Throughout Stone Cold, slang and very harsh, angry, even violent language is used: Link is very upset through all his ordeals. Also with the book being based in London most of the character are written in the cockney dialect. Humour is used in Swindells ‘Stone Cold’ for Shelter. He jokes, ‘Link the Stink’ and ‘The Camden Horizontals’-referring to his dead army (his murdered victims) lying down under the floor boards. Swindells uses short, direct ‘get to the point’ sentences, as this is what the modern reader wants; more is left to the imagination.
Charles Dickens chose rather not to use aggressive and violent language, as you have to remember that this book is written for all the family in the Victorian age. But Dickens still uses dialect for each character and also slang is used a lot (shown in ‘Bad’un’ and ‘Work’us’), so it is written as the people of that time would speak. Compared to Swindells short direct sentences, Dickens uses long very descriptive sentences, leaving nothing to the imagination. Take for example the first line in the book is 7 lines long!Order now
‘The Dodger had vicious propensity, too, of pulling the caps from the heads of small boys and tossing them down areas, while Charley Bates exhibited some very loose notions concerning the rights of property, by pilfering diver apples and onions from the stalls at the kennel sides, and thrusting them into pockets which were so surprisingly capacious, that they seemed to undermine his whole suit of clothes in every direction’: this shows the style of writing in the Victorian times. I will now translate this into modern language making it easier to compare to a caption from ‘Stone Cold’.
‘The Dodger had a nasty way of pulling the caps off the small boys and throwing them on the floor, while Charley Bates, Showing off he was a thief, stole apples and onions from the market, and hid them in his pockets which were so daftly large that his clothes looked out off proportion’. Now lets look at this compared to a quote from ‘Stone Cold’. ‘He’s about fifty for a start, and he’s one of these old dudes that wear cool gear and try to act young and it doesn’t work because they’ve got grey hair and fat bellies and they just make themselves look pathetic’. We can see from this comparison that Dickens looks at the details probably most other Authors would overlook; Swindell writes the typical details of how people look: but this is how Link would talk so it is no less valuable.
Swindell’s book as I said at the beginning is written with a moral, ‘to deter young adults not to take to the streets’. So the book is quite short and has only one story line. In no way does Swindell glamorise the streets, and he never lets Link into a life of crime (but Oliver goes straight into a criminal gang); also Link never gets into drink or drugs: all these precautions are to make sure that the homeless life does not seem attractive in any way. ‘Stone Cold’ also doesn’t end with a happy ending. This is to show to the reader that once you are on the streets, it hard to get off. It also leaves the future of Link in the hands of the reader.
Dickens is writing to mainly entertain, so he has to bring extraordinary coincidence and exciting events into the story; so Oliver is taken in to a life of crime, really for entertainment but also to show what street society and poverty was like at that time. Oliver Twist was written in 53 chapters, it was published in a weekly magazine (a chapter a week) and was the ‘soap’ of the day; this is why the story has many twists and turns (example – Mr. Bumble’s Romantic life), as do the soaps of nowadays have many sub-plots. Dickens was writing to enlighten the public of what was going on in the world rather than with a moral, as the people who would be reading this would not even think about living on the street. ‘Oliver Twist’ does have a happy ending: the bad guys die and Oliver is reunited with his family, because after reading the story a Victorian audience would expect a happy ending; but Nancy does die bringing some sorrow to the story.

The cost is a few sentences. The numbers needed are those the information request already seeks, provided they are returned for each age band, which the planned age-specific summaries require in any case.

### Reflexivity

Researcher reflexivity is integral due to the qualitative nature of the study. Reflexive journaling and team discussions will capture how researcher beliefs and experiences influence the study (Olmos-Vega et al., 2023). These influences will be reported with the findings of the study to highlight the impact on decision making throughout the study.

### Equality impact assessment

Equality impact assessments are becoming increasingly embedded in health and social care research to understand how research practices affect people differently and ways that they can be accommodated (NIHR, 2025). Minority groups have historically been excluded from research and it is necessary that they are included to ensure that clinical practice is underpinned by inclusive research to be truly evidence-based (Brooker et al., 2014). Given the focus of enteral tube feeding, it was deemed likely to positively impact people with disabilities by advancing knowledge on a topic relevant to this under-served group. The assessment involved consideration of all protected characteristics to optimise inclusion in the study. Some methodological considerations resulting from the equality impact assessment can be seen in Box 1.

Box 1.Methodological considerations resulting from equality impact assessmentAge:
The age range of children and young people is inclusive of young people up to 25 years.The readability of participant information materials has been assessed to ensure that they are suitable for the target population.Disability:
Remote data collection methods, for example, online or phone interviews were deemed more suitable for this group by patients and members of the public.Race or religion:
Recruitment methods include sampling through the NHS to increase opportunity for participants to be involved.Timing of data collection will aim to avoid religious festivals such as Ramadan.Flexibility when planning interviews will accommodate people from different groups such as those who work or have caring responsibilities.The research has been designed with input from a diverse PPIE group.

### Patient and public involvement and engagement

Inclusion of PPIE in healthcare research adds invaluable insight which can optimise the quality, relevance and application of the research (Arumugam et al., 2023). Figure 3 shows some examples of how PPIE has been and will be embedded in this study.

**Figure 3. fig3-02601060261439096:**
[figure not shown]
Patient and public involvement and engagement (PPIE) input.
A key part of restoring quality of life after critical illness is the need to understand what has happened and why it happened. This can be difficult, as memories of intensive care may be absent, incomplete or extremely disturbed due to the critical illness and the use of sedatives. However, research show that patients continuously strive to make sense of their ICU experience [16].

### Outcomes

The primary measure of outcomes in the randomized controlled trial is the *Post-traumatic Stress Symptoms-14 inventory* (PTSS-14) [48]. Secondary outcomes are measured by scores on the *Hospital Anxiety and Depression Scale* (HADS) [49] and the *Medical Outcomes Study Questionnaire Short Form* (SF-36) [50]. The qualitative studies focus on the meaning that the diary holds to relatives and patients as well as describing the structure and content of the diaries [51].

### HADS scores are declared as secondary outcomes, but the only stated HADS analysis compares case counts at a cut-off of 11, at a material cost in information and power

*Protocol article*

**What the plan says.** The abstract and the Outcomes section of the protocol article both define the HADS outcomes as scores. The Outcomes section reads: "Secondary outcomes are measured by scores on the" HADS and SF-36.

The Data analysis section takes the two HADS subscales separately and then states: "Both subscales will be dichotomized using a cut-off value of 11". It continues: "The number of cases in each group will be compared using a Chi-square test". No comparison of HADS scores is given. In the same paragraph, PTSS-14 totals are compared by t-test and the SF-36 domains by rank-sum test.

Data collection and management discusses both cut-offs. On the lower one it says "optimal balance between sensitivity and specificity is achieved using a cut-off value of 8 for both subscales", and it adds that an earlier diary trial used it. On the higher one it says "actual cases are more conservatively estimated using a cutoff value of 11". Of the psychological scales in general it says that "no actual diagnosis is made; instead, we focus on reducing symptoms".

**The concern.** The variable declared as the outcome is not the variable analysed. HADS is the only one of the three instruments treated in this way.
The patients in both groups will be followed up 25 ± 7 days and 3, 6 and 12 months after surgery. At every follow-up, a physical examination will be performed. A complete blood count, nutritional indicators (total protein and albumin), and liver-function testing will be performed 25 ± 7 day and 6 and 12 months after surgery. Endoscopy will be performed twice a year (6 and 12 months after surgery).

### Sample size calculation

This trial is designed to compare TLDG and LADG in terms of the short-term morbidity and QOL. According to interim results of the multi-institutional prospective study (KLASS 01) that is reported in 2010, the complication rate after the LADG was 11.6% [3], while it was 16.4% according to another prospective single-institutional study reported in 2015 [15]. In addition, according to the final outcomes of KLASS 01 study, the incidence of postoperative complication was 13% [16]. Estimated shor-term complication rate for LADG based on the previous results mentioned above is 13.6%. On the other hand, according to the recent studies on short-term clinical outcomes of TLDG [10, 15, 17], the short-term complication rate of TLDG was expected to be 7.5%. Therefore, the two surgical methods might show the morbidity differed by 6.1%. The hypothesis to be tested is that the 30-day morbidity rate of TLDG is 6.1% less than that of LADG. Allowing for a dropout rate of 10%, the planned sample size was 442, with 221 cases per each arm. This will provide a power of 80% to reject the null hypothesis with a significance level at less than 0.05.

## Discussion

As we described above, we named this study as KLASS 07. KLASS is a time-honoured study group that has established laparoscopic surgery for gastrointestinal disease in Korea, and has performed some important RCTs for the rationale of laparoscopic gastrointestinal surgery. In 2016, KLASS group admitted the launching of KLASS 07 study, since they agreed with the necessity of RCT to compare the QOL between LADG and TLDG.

Dickens put sympathy in the minds of his reader without them knowing; he tackled a difficult subject by writing an entertaining and gripping story about it. Modern soap operas still do take on current affairs issues to get very emotional stories, as some people can relate to these. Gail in ‘Stone Cold’ was also trying to find an emotional story to give to her readers but ended up being caught up in a very dangerous and life changing experience.
I believe Gail began doing the story mainly for money, but as the story continues she begins to get closer to the dangers and horrors of life on the street and she wants to expose the tragedies which are happening; but she can never leave her true life behind. Dickens writes very descriptively with long paragraphs describing each characters’ looks and features. He does this, as there was no television.
With TV, programs need no descriptions as you can see the characters. So working as the soap of the day he needs every reader to have the same image in his or her head. This style of writing is not modern like the way ‘Stone Cold’ is written which is done with very short and few descriptions, and frankly leaving more to the imagination and for you to decide (also Swindell even leaves the ending of the book up to you). I prefer to read the modern style (Stone Cold), as I find I begin to lose interest in the long descriptiveness of Dicken’s style.
Even though Dickens novel is full of extraordinary coincidences and events they feel at home in this book: whereas the few ‘over the top’ happenings are not well suited in ‘Stone Cold’. I felt after reading both books, Oliver Twist was the best, even though I found it harder to read. I feel I didn’t enjoy Stone Cold as much as it got too depressing and emotional. I look for enjoyment in a book rather than a moral and meaning.